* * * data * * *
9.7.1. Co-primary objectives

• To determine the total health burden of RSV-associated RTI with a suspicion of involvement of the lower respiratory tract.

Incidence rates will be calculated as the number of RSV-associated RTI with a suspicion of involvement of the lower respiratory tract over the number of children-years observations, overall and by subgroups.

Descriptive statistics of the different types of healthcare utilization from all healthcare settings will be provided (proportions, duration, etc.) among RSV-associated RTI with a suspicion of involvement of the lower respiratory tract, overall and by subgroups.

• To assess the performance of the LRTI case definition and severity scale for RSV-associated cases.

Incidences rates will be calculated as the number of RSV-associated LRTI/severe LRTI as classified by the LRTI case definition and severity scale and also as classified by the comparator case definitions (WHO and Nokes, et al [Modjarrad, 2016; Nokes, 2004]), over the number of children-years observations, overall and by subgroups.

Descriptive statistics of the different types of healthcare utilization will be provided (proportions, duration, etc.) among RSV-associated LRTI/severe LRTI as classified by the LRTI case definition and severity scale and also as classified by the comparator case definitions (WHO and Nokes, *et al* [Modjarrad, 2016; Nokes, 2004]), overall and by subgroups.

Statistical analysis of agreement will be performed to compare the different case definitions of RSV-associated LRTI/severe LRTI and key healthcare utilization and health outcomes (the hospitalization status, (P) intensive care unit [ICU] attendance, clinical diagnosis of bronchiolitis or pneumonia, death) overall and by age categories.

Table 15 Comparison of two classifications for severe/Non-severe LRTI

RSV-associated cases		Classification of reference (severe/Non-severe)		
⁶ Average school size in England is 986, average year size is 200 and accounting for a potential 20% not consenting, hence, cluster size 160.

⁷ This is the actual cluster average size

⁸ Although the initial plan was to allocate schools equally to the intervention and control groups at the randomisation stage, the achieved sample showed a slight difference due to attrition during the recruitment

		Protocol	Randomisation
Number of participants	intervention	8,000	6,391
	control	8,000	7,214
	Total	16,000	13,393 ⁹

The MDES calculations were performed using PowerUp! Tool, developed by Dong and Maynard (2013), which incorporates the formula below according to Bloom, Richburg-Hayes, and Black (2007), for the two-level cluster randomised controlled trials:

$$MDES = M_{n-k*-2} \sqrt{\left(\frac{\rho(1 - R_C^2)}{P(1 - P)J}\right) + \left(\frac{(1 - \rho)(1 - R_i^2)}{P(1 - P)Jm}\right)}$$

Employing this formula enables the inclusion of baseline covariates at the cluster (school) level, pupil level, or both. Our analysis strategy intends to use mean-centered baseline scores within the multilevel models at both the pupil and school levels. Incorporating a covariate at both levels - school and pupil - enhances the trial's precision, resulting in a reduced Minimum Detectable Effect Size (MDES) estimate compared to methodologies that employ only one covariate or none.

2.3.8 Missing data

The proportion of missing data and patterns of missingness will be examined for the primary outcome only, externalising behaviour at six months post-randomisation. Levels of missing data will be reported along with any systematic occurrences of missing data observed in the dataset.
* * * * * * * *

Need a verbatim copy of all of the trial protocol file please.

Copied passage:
9.7.1. Co-primary objectives

• To determine the total health burden of RSV-associated RTI with a suspicion of involvement of the lower respiratory tract.

Incidence rates will be calculated as the number of RSV-associated RTI with a suspicion of involvement of the lower respiratory tract over the number of children-years observations, overall and by subgroups.

Descriptive statistics of the different types of healthcare utilization from all healthcare settings will be provided (proportions, duration, etc.) among RSV-associated RTI with a suspicion of involvement of the lower respiratory tract, overall and by subgroups.

• To assess the performance of the LRTI case definition and severity scale for RSV-associated cases.

Incidences rates will be calculated as the number of RSV-associated LRTI/severe LRTI as classified by the LRTI case definition and severity scale and also as classified by the comparator case definitions (WHO and Nokes, et al [Modjarrad, 2016; Nokes, 2004]), over the number of children-years observations, overall and by subgroups.

Descriptive statistics of the different types of healthcare utilization will be provided (proportions, duration, etc.) among RSV-associated LRTI/severe LRTI as classified by the LRTI case definition and severity scale and also as classified by the comparator case definitions (WHO and Nokes, *et al* [Modjarrad, 2016; Nokes, 2004]), overall and by subgroups.

Statistical analysis of agreement will be performed to compare the different case definitions of RSV-associated LRTI/severe LRTI and key healthcare utilization and health outcomes (the hospitalization status, (P) intensive care unit [ICU] attendance, clinical diagnosis of bronchiolitis or pneumonia, death) overall and by age categories.

Table 15 Comparison of two classifications for severe/Non-severe LRTI

RSV-associated cases		Classification of reference (severe/Non-severe)		
⁶ Average school size in England is 986, average year size is 200 and accounting for a potential 20% not consenting, hence, cluster size 160.

⁷ This is the actual cluster average size

⁸ Although the initial plan was to allocate schools equally to the intervention and control groups at the randomisation stage, the achieved sample showed a slight difference due to attrition during the recruitment

		Protocol	Randomisation
Number of participants	intervention	8,000	6,391
	control	8,000	7,214
	Total	16,000	13,393 ⁹

The MDES calculations were performed using PowerUp! Tool, developed by Dong and Maynard (2013), which incorporates the formula below according to Bloom, Richburg-Hayes, and Black (2007), for the two-level cluster randomised controlled trials:

$$MDES = M_{n-k*-2} \sqrt{\left(\frac{\rho(1 - R_C^2)}{P(1 - P)J}\right) + \left(\frac{(1 - \rho)(1 - R_i^2)}{P(1 - P)Jm}\right)}$$

Employing this formula enables the inclusion of baseline covariates at the cluster (school) level, pupil level, or both. Our analysis strategy intends to use mean-centered baseline scores within the multilevel models at both the pupil and school levels. Incorporating a covariate at both levels - school and pupil - enhances the trial's precision, resulting in a reduced Minimum Detectable Effect Size (MDES) estimate compared to methodologies that employ only one covariate or none.

2.3.8 Missing data

The proportion of missing data and patterns of missingness will be examined for the primary outcome only, externalising behaviour at six months post-randomisation. Levels of missing data will be reported along with any systematic occurrences of missing data observed in the dataset.